Let now assume that Step 2b of Algorithm 2 leaves outside less than  optimal vertices. If there exist  vertices (outside of the solution computed) either in , or in , with coverage capacity at least , then the solution computed in Step 2b adds in the solution an additional coverage capacity at least  and the discussion just above always holds.

    So, the case remaining to be handled, is the one where:



    For example, suppose that (5) occurs for (). Then, following (3):


    and embedding (7) in (5), one obtains a ratio:

    which, after some easy algebra becomes:


    Consider now the very simple algorithm consisting of taking the  first best vertices of  (recall that vertices in   are ordered in decreasing order with respect to their coverage capacity). It guarantees at least . So:


    Combining (8) and (9) one gets, after some easy algebra:


    Let now consider the other extreme case where Step (2b) of Algorithm 2 leaves outside less than  optimal vertices for any  from  down to . In this case (6) holds for any execution of Step 2 of the algorithm. Then, in Step 3, Algorithm 2 guarantees ratio:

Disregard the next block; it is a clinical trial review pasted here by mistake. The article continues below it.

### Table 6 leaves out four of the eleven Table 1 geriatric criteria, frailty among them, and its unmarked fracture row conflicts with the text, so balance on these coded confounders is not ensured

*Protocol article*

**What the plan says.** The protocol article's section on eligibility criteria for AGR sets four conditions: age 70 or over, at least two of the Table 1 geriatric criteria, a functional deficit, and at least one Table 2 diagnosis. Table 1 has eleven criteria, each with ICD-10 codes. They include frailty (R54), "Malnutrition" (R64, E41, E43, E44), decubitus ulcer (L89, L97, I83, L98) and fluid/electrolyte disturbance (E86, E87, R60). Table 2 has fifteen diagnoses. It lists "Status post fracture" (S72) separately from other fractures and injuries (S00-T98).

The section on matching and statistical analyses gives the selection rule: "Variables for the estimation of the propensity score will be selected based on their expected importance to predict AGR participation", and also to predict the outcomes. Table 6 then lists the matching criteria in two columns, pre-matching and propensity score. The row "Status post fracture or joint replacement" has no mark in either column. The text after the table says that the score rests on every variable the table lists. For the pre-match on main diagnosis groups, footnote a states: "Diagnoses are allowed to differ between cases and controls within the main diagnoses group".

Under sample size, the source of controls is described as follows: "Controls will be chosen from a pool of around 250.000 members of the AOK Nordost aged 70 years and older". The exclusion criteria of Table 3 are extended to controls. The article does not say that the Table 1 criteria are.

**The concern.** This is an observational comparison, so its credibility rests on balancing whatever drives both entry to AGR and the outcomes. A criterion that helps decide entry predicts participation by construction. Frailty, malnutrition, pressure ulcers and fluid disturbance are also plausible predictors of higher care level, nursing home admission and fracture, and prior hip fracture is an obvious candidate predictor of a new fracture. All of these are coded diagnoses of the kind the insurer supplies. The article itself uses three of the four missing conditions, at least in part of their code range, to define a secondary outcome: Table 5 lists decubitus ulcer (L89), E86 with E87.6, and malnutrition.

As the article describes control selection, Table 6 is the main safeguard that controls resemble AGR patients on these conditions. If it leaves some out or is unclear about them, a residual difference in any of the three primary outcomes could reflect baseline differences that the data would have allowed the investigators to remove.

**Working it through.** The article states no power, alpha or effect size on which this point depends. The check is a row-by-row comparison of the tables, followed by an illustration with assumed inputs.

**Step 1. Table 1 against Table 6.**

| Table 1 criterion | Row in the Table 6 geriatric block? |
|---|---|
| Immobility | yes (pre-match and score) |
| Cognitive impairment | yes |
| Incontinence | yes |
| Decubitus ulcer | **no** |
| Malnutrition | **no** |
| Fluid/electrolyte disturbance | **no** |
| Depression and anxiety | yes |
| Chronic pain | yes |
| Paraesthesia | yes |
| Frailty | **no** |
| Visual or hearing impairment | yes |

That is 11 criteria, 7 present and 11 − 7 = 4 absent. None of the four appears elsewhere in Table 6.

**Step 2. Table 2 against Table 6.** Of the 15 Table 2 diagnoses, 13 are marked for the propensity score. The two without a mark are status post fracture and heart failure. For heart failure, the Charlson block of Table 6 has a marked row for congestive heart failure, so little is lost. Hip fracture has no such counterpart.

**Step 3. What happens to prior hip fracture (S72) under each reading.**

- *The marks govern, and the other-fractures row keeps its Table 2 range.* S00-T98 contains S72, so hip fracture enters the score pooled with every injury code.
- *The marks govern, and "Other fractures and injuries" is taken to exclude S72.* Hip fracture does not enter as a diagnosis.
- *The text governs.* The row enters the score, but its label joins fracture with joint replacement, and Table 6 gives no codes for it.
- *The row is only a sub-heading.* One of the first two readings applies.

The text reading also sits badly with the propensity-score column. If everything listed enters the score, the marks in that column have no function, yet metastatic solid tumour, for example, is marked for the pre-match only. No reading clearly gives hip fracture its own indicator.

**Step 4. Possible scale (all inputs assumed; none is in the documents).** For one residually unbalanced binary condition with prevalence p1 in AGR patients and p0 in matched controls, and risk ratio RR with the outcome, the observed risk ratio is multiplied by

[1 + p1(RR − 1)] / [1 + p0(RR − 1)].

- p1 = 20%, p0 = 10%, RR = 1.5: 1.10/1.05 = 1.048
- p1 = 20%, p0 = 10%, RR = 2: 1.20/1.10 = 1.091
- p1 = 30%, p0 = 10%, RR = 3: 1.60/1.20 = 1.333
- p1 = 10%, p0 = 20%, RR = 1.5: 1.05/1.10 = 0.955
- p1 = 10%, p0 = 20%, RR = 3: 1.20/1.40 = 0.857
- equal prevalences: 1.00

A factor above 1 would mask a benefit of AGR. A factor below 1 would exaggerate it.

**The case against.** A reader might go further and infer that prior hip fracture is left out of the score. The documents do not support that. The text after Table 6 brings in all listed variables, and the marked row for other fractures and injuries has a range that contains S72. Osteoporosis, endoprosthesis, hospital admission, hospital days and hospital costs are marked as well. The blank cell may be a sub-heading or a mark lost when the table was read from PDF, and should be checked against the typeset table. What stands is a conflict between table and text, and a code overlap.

which gives:


    Assume now that from to , Step (2b) of Algorithm 2 leaves outside less than  optimal vertices and that for Step (2b) of Algorithm 2 leaves outside more than  optimal vertices. This means (following (6)) that until the -th execution of Step 2, and at the -th execution (),  becomes smaller than . Denote by  the coverage capacity of a vertex and consider the sum , for any . Obviously, there exists at least a such that: , which implies . We can assume that . Indeed, if , then Step 3 of Algorithm 2 computes a set  of coverage capacity at least  and then discussion above concludes to a ratio:


    Assuming we get:


    Following the discussion above, for the value  of the so-produced solution holds: